The death of any child is impossible for a parent to bear. But imagine the loss of a child in a place in which most families are forbidden to have more than one child.
Despite the threat of repression and censorship, some Chinese are speaking out. Shi Chuan, an editorial writer for the Dahe Bao newspaper, posted a fierce column that contended school attacks occur because people in China are forbidden any real outlet to express opinions, vote for change, or vent frustrations.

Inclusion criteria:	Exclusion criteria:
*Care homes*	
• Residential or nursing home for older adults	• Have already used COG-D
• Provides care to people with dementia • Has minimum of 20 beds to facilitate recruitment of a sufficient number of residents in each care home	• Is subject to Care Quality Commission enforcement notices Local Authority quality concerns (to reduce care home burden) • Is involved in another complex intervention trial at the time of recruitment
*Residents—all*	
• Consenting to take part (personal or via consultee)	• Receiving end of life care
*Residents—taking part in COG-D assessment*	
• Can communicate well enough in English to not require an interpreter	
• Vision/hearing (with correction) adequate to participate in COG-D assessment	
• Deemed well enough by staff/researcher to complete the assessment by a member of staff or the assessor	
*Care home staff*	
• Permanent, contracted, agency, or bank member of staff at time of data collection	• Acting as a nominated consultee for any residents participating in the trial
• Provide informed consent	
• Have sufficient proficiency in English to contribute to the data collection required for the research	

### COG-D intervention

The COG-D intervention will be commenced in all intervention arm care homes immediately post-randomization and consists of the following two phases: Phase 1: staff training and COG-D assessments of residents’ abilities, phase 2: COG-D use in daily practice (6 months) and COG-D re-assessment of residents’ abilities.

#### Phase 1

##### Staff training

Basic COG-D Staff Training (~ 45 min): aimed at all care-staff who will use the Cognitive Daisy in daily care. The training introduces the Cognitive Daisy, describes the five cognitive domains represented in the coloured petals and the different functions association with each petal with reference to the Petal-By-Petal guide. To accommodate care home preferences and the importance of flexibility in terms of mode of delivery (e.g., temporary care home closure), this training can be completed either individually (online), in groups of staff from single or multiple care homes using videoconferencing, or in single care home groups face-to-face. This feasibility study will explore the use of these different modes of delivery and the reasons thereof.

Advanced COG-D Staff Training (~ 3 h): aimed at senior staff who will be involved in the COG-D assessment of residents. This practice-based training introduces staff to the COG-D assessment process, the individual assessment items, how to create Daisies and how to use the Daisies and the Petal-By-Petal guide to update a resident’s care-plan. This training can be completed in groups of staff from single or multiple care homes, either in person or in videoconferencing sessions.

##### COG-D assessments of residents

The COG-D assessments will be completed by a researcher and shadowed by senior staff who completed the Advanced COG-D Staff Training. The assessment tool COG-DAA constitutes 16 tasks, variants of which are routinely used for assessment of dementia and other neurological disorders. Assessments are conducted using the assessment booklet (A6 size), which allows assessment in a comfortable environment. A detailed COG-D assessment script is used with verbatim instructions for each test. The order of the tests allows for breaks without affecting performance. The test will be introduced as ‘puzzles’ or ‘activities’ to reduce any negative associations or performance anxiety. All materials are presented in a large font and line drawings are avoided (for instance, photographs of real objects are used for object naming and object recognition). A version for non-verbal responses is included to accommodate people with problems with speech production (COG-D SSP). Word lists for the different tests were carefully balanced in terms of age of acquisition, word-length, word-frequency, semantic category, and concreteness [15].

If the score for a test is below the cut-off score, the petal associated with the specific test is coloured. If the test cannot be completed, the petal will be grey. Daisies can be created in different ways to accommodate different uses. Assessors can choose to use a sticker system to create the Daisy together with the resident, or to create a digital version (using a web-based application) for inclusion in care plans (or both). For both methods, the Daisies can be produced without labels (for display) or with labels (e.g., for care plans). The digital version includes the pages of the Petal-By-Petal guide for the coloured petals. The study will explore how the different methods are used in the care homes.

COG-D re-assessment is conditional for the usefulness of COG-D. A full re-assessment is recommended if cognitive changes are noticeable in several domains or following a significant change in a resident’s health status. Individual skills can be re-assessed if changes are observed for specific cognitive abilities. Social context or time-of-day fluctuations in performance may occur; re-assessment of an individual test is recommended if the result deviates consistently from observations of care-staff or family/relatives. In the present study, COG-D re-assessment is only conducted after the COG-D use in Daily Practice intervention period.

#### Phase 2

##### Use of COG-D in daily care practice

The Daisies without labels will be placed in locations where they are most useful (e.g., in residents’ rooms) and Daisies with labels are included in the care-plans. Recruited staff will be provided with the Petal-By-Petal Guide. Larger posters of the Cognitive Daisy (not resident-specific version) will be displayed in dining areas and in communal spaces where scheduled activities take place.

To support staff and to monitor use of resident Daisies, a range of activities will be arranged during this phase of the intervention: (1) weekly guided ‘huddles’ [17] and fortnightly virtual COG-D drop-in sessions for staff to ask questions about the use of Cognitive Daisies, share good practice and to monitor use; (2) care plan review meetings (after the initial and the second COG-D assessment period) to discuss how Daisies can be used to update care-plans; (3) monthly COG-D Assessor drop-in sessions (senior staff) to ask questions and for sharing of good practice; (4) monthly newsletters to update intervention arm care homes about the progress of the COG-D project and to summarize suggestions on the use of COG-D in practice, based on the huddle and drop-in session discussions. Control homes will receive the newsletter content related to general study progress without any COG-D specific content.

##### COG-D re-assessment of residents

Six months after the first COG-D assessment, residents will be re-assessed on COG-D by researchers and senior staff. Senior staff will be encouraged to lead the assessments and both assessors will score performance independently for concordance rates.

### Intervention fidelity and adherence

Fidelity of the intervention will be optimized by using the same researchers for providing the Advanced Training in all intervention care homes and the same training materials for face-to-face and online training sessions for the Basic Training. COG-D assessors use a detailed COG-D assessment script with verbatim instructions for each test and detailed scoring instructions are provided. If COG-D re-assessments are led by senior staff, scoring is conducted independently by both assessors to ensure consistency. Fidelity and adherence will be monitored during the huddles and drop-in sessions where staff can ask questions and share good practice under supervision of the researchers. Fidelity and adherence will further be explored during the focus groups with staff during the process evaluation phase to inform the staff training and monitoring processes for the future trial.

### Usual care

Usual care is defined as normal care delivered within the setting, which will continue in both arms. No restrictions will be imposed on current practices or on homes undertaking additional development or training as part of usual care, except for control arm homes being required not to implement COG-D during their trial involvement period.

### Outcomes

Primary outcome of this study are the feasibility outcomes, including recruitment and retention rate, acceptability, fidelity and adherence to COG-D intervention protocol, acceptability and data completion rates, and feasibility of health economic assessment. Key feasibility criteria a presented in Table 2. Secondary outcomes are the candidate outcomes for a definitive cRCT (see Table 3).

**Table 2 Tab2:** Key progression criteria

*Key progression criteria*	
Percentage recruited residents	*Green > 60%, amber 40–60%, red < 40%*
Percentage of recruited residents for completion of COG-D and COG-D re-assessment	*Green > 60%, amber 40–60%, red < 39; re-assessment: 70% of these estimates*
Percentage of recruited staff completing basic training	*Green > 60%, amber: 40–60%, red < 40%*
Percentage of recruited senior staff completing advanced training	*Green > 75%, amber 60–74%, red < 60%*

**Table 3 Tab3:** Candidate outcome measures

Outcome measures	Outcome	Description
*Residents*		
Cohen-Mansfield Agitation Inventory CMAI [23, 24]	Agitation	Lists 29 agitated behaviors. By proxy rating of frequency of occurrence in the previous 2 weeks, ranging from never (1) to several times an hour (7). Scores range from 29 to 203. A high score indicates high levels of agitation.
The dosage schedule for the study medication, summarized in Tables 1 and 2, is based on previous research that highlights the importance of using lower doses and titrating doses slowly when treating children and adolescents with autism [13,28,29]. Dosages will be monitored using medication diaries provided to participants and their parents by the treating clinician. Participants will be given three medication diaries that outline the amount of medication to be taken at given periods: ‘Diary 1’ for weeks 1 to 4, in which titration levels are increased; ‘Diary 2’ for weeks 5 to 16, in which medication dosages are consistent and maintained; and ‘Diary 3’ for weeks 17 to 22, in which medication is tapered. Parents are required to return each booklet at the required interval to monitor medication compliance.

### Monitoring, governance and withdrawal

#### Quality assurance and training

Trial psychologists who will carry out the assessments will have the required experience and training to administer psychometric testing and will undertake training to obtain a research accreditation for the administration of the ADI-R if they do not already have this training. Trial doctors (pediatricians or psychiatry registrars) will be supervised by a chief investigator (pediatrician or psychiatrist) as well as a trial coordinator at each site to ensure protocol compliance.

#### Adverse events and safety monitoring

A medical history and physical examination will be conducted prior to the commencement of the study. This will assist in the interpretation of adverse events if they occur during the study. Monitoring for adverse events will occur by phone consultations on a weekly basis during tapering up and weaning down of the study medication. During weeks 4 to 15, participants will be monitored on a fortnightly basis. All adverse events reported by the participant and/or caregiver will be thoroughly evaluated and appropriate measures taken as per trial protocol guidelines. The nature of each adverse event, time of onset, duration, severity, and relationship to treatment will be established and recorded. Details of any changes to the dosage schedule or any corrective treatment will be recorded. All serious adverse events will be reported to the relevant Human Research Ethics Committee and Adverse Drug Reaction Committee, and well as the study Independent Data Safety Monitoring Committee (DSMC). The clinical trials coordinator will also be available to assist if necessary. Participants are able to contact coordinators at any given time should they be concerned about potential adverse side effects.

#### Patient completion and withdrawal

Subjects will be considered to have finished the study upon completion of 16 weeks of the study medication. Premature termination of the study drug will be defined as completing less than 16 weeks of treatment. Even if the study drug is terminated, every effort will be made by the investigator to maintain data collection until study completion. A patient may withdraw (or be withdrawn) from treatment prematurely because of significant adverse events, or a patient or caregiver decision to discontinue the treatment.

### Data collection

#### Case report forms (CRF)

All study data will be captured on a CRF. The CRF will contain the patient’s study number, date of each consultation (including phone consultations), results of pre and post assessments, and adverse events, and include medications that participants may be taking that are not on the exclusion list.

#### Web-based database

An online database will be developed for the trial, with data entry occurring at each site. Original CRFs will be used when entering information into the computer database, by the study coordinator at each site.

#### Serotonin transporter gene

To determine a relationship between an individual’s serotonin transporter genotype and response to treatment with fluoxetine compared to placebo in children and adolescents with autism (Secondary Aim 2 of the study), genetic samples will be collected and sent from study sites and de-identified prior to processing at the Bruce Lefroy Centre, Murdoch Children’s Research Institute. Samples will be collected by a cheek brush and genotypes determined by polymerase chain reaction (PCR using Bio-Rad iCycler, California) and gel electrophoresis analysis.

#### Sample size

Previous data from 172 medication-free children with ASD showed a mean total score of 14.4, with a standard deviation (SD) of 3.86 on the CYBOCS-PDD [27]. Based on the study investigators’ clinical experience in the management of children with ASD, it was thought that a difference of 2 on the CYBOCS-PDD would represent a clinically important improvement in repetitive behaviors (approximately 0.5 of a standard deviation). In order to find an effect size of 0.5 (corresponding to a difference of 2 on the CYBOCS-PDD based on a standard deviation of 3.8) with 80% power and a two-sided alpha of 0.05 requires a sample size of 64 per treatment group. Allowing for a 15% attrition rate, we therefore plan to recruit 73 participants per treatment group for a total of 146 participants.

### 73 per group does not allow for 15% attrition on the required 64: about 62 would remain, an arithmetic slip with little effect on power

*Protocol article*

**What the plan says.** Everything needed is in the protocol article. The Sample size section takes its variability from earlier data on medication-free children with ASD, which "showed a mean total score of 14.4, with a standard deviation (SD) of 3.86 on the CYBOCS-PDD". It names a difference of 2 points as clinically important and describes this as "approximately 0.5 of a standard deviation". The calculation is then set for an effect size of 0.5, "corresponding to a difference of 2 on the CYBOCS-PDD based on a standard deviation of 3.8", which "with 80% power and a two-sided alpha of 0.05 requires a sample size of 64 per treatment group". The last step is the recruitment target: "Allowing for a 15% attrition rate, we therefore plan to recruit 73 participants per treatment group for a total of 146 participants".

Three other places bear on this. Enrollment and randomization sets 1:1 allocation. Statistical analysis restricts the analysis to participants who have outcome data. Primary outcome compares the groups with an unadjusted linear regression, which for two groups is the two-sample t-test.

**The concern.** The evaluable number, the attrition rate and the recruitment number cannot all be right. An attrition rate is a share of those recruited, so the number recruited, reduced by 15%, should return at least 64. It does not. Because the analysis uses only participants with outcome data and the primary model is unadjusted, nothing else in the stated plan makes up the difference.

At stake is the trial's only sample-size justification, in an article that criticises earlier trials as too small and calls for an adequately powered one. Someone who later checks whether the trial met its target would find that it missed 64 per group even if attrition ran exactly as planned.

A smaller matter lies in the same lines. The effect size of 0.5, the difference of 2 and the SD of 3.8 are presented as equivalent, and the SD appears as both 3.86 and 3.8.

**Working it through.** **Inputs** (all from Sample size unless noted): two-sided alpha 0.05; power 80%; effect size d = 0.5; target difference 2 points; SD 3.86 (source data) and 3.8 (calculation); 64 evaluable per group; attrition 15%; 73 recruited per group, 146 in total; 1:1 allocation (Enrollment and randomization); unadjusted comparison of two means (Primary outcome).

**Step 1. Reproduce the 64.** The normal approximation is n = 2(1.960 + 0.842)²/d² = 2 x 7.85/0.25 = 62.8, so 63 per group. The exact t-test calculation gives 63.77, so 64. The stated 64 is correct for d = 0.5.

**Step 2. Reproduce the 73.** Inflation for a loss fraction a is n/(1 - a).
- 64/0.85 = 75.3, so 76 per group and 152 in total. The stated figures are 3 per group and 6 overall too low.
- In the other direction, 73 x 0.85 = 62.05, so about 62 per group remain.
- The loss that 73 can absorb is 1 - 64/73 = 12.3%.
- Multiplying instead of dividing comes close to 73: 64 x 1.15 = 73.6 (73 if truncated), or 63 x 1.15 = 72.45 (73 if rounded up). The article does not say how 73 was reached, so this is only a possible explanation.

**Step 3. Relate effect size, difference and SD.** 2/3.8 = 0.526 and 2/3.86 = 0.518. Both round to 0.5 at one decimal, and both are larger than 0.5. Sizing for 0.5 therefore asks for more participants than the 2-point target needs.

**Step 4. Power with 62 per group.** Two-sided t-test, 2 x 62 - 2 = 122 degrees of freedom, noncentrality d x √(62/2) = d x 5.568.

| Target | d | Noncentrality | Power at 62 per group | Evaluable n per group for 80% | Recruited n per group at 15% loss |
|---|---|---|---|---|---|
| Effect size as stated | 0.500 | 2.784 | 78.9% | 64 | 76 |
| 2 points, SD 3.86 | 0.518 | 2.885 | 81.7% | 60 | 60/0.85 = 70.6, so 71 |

“After being treated unfairly or being bullied by the authorities,” he wrote, “and unable to take revenge on those government departments that are safeguarded by state security forces, killers have to let out their hatred and anger on weaker people.”
I would be wary of anyone using that logic to explain any of our U.S. school shootings, so I am skeptical about assigning it to school killings in China. But I have never been a citizen of a country that so absolutely suppresses its own citizens. In the U.S., people blame school massacres on pop culture, lax gun laws, negligent parents, violent games, or bloodthirsty music. In China, everything traces back to the government.